While the Legislature is now “out” for the summer, there is a lot of work to be done as Senators start to work on the Interim Studies to develop reports and recommendations for the 2016 Session. Two of those studies will look at State Aid and the relationship it has to Property Taxes.
The 2016 Legislative Session is the short, 60-day, session and will be fast-paced from day one to get all the big issues addressed before the next group of term limited senators leave the body at the end of that session. It is schedule to begin January 6, 2016.
2015 Legislative Session sees 18 new Senators join the ranks
104th Legislature, 1st Session began at 10:00 AM, Wednesday, January 7th, 2015, with 18 new Senators joining 31 of their peers. It was a busy first day as Senators voted to determine both the Speaker of the Legislature, and all Committee Chairs. Sen. Galen Hadley of Kearney was voted this year’s Speaker, and the Education Committee will again be Chaired by Sen. Kate Sullivan. The session will last 90 working days, and is schedule to conclude on June 5. Track the 2015 Legislature with NASB’s Legislative Notes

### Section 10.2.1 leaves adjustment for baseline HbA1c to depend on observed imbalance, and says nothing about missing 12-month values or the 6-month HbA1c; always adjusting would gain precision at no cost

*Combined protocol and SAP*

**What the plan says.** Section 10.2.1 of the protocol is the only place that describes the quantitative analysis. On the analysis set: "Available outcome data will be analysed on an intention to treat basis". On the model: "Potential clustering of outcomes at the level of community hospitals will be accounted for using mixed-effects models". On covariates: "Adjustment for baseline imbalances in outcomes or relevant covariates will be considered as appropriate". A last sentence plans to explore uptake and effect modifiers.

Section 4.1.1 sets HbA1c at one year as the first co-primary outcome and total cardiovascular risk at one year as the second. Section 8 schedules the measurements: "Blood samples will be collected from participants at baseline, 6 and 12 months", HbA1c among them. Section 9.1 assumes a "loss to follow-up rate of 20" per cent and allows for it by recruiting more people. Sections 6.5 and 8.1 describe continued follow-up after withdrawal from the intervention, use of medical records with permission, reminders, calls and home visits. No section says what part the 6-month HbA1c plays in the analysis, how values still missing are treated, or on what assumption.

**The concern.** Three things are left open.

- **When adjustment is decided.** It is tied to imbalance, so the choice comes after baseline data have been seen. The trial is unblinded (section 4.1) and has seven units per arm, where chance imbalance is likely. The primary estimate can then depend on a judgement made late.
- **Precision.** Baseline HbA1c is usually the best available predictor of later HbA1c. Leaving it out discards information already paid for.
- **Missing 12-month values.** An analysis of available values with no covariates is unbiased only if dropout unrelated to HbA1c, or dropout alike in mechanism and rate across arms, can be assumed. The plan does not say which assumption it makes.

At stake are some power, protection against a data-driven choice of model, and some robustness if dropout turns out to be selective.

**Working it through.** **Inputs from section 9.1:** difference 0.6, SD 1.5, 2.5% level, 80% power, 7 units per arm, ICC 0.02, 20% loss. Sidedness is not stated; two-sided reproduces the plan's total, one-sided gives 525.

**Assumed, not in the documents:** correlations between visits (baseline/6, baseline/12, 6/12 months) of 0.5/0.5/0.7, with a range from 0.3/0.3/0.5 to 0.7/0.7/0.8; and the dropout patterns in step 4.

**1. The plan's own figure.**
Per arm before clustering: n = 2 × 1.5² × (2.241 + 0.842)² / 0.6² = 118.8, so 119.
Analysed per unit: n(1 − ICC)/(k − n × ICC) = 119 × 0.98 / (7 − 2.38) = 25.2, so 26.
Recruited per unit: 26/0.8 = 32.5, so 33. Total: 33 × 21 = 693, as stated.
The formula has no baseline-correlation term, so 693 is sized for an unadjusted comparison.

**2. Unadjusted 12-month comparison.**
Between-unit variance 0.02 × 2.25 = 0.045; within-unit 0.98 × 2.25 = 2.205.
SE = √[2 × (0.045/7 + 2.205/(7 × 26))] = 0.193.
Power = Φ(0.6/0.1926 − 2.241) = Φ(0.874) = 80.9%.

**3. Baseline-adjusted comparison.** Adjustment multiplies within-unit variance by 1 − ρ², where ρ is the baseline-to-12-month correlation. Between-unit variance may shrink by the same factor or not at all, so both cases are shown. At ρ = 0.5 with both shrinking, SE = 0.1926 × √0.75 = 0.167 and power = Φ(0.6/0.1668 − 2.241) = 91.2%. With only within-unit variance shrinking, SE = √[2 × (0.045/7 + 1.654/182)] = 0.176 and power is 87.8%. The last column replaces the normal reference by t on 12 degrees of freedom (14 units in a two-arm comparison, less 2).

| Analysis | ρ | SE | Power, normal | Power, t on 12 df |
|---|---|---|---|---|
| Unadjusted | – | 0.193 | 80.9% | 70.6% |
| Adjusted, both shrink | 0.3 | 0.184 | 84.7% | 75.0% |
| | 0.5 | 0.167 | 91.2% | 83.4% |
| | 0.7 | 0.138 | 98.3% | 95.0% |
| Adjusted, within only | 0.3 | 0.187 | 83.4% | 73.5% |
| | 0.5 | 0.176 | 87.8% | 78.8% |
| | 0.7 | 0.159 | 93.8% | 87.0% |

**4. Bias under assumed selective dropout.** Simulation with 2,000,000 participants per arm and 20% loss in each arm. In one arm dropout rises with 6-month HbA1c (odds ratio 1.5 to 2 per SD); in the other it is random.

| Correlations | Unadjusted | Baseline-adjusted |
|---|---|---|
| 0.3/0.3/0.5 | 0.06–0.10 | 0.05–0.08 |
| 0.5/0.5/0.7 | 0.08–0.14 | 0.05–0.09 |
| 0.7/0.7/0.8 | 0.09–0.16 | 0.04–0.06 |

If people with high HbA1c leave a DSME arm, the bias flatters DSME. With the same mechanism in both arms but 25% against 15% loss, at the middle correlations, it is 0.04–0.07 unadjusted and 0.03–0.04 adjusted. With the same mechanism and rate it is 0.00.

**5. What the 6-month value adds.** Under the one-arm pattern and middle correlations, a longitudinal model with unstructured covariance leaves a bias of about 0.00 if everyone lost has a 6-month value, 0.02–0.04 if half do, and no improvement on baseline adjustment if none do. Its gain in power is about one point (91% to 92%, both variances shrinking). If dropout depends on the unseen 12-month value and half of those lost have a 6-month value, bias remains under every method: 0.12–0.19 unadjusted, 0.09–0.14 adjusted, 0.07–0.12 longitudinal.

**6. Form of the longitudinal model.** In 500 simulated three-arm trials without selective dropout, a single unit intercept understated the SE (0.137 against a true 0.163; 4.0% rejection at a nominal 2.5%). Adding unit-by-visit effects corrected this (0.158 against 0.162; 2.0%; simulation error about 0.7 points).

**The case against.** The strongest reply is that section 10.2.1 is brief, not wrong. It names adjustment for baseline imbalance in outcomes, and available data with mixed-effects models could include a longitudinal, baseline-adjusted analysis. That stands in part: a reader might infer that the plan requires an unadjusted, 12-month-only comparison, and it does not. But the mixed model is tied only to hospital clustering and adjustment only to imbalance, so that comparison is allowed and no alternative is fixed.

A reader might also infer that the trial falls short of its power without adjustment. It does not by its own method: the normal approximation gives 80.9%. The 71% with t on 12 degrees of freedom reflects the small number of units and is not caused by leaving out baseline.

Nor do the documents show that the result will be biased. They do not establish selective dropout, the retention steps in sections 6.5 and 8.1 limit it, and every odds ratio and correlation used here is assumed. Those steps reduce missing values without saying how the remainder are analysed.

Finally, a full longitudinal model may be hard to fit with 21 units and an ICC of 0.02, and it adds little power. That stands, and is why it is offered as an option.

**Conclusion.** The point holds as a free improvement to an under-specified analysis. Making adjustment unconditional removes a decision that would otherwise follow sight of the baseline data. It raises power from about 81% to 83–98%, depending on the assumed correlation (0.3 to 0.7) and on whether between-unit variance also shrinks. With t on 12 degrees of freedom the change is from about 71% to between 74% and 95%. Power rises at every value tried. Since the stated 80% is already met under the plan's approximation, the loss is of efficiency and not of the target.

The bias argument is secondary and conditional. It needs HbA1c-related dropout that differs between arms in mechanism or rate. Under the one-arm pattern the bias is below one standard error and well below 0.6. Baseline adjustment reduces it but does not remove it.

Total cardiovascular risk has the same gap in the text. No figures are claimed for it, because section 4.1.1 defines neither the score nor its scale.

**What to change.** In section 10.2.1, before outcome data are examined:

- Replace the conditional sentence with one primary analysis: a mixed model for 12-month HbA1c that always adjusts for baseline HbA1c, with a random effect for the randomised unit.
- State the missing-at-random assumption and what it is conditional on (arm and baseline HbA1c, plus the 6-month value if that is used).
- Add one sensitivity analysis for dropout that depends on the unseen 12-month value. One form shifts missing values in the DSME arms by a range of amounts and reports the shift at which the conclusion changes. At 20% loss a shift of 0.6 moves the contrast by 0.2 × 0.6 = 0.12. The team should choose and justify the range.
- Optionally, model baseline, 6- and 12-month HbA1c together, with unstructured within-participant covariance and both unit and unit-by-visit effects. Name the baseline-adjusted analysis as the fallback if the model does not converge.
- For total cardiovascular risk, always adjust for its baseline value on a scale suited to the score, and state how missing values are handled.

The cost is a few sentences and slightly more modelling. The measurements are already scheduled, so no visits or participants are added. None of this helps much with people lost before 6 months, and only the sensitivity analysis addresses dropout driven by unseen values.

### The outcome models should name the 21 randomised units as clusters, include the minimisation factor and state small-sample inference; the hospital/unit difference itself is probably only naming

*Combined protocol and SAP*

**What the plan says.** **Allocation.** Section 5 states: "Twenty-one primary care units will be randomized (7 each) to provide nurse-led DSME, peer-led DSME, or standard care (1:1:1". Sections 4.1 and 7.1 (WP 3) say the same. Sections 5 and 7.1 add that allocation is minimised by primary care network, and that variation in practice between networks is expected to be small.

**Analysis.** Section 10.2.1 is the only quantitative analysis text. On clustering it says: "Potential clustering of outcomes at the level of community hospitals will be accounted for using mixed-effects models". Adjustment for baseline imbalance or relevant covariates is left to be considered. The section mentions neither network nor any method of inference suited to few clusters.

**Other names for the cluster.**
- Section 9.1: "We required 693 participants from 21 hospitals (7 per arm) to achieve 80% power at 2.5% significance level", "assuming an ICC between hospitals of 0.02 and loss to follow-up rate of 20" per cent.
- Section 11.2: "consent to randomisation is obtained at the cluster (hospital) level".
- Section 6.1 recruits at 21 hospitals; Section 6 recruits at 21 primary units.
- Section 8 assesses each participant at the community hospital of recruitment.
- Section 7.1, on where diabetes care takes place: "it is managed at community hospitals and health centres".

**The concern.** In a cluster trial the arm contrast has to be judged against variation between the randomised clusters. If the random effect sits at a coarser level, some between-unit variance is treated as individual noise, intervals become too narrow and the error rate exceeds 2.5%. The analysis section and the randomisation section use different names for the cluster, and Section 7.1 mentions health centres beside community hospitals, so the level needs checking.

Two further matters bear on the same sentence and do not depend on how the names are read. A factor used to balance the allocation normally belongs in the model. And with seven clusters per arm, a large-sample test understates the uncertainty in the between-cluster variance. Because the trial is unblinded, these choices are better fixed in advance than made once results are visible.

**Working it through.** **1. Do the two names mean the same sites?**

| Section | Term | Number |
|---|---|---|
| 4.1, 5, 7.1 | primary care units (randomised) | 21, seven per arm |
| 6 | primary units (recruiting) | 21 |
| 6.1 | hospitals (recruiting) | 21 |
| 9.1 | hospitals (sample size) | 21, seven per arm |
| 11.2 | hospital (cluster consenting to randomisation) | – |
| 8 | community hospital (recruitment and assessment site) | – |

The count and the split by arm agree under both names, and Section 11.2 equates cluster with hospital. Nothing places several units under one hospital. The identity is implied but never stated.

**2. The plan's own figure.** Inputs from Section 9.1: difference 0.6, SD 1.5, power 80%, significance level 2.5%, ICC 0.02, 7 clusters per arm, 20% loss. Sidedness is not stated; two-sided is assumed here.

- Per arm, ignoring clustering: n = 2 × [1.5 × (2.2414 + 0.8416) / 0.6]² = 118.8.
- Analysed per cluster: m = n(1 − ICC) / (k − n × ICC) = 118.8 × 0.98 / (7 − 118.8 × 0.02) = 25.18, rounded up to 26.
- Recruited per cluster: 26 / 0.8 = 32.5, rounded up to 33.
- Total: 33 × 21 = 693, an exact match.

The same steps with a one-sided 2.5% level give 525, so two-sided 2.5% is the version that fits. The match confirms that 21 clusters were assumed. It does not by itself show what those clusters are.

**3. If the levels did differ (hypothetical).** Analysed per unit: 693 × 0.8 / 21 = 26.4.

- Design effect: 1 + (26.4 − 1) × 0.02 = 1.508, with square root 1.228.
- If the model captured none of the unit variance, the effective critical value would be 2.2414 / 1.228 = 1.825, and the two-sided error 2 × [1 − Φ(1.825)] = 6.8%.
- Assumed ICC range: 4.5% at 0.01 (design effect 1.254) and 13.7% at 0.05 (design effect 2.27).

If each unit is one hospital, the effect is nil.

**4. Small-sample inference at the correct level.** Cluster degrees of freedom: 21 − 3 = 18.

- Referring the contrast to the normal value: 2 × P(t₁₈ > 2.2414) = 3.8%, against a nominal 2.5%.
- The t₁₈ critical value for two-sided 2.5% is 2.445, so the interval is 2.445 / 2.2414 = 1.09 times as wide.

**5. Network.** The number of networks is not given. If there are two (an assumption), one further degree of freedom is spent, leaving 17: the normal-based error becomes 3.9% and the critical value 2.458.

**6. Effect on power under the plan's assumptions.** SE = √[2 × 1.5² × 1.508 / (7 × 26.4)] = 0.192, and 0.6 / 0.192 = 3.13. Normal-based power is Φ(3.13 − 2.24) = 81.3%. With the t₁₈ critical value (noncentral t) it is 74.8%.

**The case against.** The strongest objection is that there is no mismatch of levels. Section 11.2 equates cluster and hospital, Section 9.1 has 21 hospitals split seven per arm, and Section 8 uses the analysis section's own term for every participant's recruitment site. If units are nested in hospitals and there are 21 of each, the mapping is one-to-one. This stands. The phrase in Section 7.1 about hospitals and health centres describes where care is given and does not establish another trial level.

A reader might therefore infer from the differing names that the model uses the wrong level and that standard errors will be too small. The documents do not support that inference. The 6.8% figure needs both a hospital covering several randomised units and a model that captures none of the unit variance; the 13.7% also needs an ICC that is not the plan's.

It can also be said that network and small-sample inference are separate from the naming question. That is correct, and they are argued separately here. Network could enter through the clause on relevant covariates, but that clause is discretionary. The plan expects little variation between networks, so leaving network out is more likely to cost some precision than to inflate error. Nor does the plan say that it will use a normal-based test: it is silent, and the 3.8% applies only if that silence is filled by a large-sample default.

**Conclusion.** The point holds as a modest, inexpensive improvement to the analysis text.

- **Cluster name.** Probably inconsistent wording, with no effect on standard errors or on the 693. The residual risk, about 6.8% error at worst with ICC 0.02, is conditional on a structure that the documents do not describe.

To view photos from the Legislative IssuesConference,held January 25-26 at the Cornhusker Hotel in Lincoln, visit www.facebook.com/NASBonline... the Conference included Governor Ricketts, Speaker Hadley, as well as Sens. Sullivan, Nordquist, and Mello. The Conference concluded with the majority of the Senators joining the attendees for lunch to netowrk and discuss issues important to education, and their districts.
NSBA Advocates For Public Education
The National School Boards Association advocates for public education. Their Office of Federal Advocacy and Public Policy represents the interests of 90,000 local school board members in Congress allowing us to be heard at the federal level and within other public policy forums pertinent to public education. They prioritize such federal efforts as federal funding, early childhood education and have recently kicked off the “Stand up 4 Public Schools” campaign to bring a collective voice in support of public education.
Click here for the NSBA Federal Legislative Priorities
Click here for more information on Stand Up 4 Public Schools